A tough defensive battle is expected with a Big Ten vs. ACC matchup, when #3 Purdue takes on Tony Bennett and #1 Virginia in the South Regional Elite 8 game on Saturday.

Virginia Tony Bennett
Virginia head coach Tony Bennett on the sideline of a game against Louisville at John Paul Jones Arena in Charlottesville, VA. (Image: Ryan M. Kelly/Getty)

The winner of Purdue/UVA will advance to the Final Four. Both teams previous made it to the Final Four twice. Purdue advanced to the Final Four in 1969and 1980. Virginia made their first Final Four appearance in 1981 with Ralph Sampson. They have not been back to the Final Four since 1984.

#3 Purdue (26-9) vs. #1 Virginia (32-3)
Tip-Off: 5:49pm PT
Location: KFC Yum! Center, Louisville, KY
Point Spread: UVA -4.5
Over/Under: 126

This is another game with a low total. Virginia boasts the top defense in the nation. The Cavs are ranked #1 and allow only 54.8 points per game. Opponents averaged 52 points per game against them in March Madness thus far.

Painting Purdue

Purdue advanced to the Elite 8 for the first time since 2000. This is not territory that many Purdue fans are familiar with because they have only been this deep four other times.

In 1969, Purdue made it as far as the championship game, but they lost in the finals against John Wooden’s powerhouse UCLA squad.

Matt Painter guided Purdue to a third-straight Sweet 16. Painter played guard for Purdue in the 1990s under legendary coach Gene Katy. He’s been the head coach at Purdue since 2005. Painter amassed a 321-158 record with Purdue. The Boilermakers advanced to March Madness in 11 of the 14 years he coached them. This is the deepest he’s ever gotten, but he’s not going to settle. Only the best defense in the country stands in his way of a ticket to the Final Four in Minneapolis.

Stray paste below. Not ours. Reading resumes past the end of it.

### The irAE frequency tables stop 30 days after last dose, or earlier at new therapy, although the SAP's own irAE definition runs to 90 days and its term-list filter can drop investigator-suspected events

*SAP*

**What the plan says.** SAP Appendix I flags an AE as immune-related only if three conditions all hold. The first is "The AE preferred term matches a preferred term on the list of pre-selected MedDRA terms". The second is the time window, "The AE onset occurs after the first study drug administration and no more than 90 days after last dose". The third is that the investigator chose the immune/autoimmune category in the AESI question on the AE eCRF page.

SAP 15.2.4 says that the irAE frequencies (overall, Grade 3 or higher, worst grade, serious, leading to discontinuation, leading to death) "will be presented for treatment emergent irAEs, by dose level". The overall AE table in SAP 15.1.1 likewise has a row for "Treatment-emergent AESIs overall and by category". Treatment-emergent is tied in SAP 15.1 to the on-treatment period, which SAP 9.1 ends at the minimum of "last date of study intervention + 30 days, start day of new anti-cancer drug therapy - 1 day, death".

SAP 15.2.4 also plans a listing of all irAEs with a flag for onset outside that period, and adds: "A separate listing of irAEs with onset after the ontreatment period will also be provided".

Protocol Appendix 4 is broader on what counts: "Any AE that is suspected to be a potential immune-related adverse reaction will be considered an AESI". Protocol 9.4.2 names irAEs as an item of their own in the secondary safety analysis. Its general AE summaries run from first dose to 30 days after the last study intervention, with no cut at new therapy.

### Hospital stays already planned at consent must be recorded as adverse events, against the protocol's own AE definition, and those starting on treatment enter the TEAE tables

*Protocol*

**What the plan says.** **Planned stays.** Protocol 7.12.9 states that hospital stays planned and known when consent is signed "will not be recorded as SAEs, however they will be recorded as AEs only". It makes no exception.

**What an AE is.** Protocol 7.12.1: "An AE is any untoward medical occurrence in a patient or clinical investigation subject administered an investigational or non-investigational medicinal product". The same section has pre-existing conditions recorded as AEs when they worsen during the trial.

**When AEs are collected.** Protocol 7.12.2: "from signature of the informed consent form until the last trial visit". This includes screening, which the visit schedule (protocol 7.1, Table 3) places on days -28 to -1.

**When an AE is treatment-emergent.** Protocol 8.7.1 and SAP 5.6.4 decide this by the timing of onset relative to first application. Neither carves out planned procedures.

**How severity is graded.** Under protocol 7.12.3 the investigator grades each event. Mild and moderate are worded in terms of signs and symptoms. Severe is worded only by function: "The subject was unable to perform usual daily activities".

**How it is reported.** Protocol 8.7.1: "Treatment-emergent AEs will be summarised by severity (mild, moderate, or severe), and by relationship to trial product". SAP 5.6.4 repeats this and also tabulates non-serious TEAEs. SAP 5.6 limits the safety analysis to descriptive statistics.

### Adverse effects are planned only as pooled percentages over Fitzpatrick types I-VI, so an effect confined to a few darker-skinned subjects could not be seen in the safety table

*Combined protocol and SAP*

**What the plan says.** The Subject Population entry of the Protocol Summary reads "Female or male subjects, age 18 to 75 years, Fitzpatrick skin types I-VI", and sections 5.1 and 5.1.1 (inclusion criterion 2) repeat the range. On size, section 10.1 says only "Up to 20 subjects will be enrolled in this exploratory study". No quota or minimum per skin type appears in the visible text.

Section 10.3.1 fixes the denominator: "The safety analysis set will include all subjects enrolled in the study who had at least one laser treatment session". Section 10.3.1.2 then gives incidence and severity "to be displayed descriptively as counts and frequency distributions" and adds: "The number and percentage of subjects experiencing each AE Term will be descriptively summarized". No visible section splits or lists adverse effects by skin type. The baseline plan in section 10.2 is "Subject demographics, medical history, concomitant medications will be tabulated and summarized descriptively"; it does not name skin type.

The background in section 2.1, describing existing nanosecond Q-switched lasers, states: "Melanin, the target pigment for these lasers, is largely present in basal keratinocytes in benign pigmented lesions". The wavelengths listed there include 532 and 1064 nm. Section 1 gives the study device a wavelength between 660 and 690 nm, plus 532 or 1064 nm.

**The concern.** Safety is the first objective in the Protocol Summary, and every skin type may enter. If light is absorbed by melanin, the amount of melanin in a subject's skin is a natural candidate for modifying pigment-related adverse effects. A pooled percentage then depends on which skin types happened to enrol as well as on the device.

Carsen Edwards, a 6-foot-1 junior guard, leads the Boilermakers in scoring with 23.8 points per game. Edwards increased his output to 32.3 points per game in March Madness. He dropped 42 points on the defending champions Villanova in the Round of 32. He scored 29 against Tennessee in the Sweet 16.

Purdue needed overtime to beat Tennessee 99-94, who ran out of gas in the extra session. Ryan Cline, a 6-foot-6 senior and the team’s second-leading scorer, hit several clutch three-pointers in the second half of the Tennessee game. Cline finished with 27 points on 7-for-10 shooting from beyond the arc.

UVA All the Way?

Tony Bennett is only one win away from his first Final Four. In ten seasons, Bennett is 250-89 in Charlottesville. He earned the #1 seed for Virginia three four times since 2014, but failed to advance to the Final Four.

Virginia advanced to the Elite 8 for the second time since 2016. Syracuse ended their run in 2016, when they also held the #1 seed.

The young head coach incurred an embarrassing loss last year when Virginia became the first #1 seed in history to lose to a #16 seed. UVA has been on a mission this year after getting stomped by UMBC.

The Cavs held their own this season in a fierce battle for the top of the ACC leaderboard against both Duke and North Carolina. Defense has been the cornerstone of Virginia’s philosophy. Purdue will earn every point against them in the South regional final.

De’Andre Hunter, 6-foot-7 guard, is UVA’s leading scorer with 15.1 points per game. He hits 52.1 percent of his shots, but he had back-to-back subpar games with only 10 points against Oklahoma and only 11 points against the Cinderella Oregon Ducks. The Cavs need a big game from Hunter if they expect to stay alive.

Virginia also has a pair of sharpshooters with Kyle Guy and Ty Jerome. However, both struggled against Oregon’s match-up zone. They were a combined 5-for-19 from three-point land. Despite the off night, Jerome powered through and the junior hit a big-time three-point to break a tie late in the game against Oregon. Jerome finished with a team-high 13 points.

According to the South Point Casino and Sports Book in Las Vegas, the Virginia Cavaliers are 3/1 to win 2019 March Madness. The Purdue Boilermakers are 12/1 odds to win the men’s college basketball championship.

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